Friday, December 26, 2003

With the transformation of the anticipation of Advent into the gift of the coming of Christ, we are left to answer what we will do with the presence of God among us. How will we be changed? What will the "light for revelation to the Gentiles" reveal to us about what is in us? What I am going to do about it might even be a greater question.

I learned some time ago that my first response to what God reveals in me is to trust in the atoning death of Jesus. The faith I put in Jesus is both desperate and sure. Desperate because I truly realize that I have no other recourse, but sure because the promise is based on God's faithfulness to me, not my faithfulness to Him.

And yet . . . that is only a first response. Even with the certainty of Christ's atoning death, I still need to ask myself what I am going to do about that in me which necessitated Christ's death - even though the guilt and punishment has been fully removed. I was not saved to continue to sin, but to be freed to become like my Savior.

After all the wrapping paper has been thrown away, the Christmas tree taken down, and the ornaments packed away for another year, what will the legacy of this Christmas be? The gift of Christ was given by the Father that we might become gifts in Christ to the Father.

Wednesday, December 10, 2003

I see two intertwined problems: We need to move away from individualistic Christianity and toward community, but we also need to take more personal responsibility instead of relying on our churches. At first, I know this sounds contradictory - like I'm discouraging individuality, and then encouraging it. Like I am calling for community, and then saying we rely on it too much. But I see a huge difference between individualism and taking personal responsibility, and the type of community I am calling for and our churches.

Militant individualism shuns accountability, prefers personal interpretation, and asserts the rights of a person, all in ways that interpret Christianity as fundamentally between each person and God. The way this extreme individualism views a church is as a resource for the intensely individual pursuit of God. Church is not community, it is here to help me. I think we become too dependent on churches as sources of nourishment to spur on our personal growth.

I believe that we need to grow to see our faith as fundamentally communal, in a way that cannot be organized through a church with its campus, meetings, programs, and structures. Christian community (not human community based on preference, personal tastes, shared interests, social status, etc.) can occur in organized churches, but only among those who seek it despite the organizational structures of meetings, buildings, and programs. The personal responsibility comes in when we talk about "seeking" that community.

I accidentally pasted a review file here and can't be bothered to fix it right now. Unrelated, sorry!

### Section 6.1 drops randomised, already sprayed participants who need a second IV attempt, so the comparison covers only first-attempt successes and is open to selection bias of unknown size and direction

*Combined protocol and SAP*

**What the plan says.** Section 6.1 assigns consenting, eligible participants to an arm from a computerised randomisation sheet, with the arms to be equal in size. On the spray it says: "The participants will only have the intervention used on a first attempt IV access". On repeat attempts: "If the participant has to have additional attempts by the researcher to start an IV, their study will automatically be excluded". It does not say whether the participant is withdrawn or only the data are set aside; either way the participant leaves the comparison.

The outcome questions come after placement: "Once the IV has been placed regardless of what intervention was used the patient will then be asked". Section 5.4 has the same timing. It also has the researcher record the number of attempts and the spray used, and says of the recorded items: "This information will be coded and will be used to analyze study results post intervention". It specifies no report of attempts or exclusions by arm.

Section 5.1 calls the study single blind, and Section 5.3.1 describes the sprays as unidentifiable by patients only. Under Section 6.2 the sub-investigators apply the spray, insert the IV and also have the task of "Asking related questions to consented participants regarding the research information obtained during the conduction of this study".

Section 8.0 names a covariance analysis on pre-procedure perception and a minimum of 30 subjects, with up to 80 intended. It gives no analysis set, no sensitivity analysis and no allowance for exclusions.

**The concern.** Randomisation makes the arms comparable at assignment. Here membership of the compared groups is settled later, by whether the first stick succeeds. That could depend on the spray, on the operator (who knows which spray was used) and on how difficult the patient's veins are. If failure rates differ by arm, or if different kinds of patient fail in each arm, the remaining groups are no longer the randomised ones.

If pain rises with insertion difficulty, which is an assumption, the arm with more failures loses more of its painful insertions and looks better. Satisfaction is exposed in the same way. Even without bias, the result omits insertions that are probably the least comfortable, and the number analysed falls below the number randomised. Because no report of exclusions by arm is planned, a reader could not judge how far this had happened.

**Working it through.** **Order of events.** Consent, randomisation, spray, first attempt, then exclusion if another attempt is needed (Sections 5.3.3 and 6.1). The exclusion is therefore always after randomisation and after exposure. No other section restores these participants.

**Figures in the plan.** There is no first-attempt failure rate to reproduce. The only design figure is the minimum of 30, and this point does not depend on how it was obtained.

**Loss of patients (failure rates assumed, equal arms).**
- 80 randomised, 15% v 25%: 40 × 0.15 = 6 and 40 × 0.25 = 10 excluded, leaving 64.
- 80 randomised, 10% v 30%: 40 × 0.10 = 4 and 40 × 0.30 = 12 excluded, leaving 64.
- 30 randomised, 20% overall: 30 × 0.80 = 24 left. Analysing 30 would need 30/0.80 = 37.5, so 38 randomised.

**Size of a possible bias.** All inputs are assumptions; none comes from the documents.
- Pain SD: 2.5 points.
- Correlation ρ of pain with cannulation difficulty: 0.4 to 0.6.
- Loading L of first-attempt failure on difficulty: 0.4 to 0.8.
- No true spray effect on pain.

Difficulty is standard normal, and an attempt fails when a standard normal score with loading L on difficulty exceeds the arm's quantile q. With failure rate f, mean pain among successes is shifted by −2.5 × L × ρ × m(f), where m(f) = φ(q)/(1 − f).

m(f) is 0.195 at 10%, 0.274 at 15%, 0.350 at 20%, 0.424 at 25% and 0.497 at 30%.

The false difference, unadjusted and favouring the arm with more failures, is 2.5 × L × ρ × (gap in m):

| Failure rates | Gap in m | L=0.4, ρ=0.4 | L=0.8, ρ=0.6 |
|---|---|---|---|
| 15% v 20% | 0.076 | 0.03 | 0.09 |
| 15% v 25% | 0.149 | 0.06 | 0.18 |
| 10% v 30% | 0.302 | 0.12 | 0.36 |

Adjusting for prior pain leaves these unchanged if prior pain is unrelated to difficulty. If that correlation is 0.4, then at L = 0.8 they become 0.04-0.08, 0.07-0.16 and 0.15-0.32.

I find myself trying too hard to help people have community who may not truly want it. Maybe they don't understand it. I think perhaps they are victims of an individualism that our culture promotes. They may only want social interaction, or self-serving relationships, . . . but if they do not want community, and the personal responsibility involved in participating in it, along with the accountability and transparency required, there is little that can be done except to offer it and live in it.

I'm not the first to state that our churches are designed to cater to the individualism of our culture. We need counter-cultural communities of believers that practice Christian community and call for personal responsibility. When we understand the true meaning of those two ideas, we will grasp how counter-cultural we will be.

Monday, December 01, 2003

Just got back yesterday from Thanksgiving in Iowa. We went to see my parents.

I was going back to a place where I lived for two years, when I was in third and fourth grade. It was, and still is, a very small cluster of houses built around eight streets with no commercial activity at all. Today the two main streets are paved, though the others still are dirt as they were before. The elementary school is closed now, as is the community center, which used to be a general store long ago. There are two churches, but since one is moving out to the highway into a new building, within the month there will only be one. It was a great place to be kid - and probably still is.

Now when I drive through the streets where we rode our bicycles, and stop at the creek where we swam, and see the empty lot where we played, everything seems so small. What seemed to be far away back then was really only a mile or less. It also looks so very rundown and dilapidated. I asked my parents if the houses look the same today as they did when we lived there, and apparently they do. I guess when I was nine or ten I didn't know that our town looked poor. I hadn't learned to be as conscious of material possessions as I am today.

I am less easily satisfied than I was as a boy. Having a bicycle, a place to play, and a best friend was all that mattered. It probably still is - but I am just less aware of it.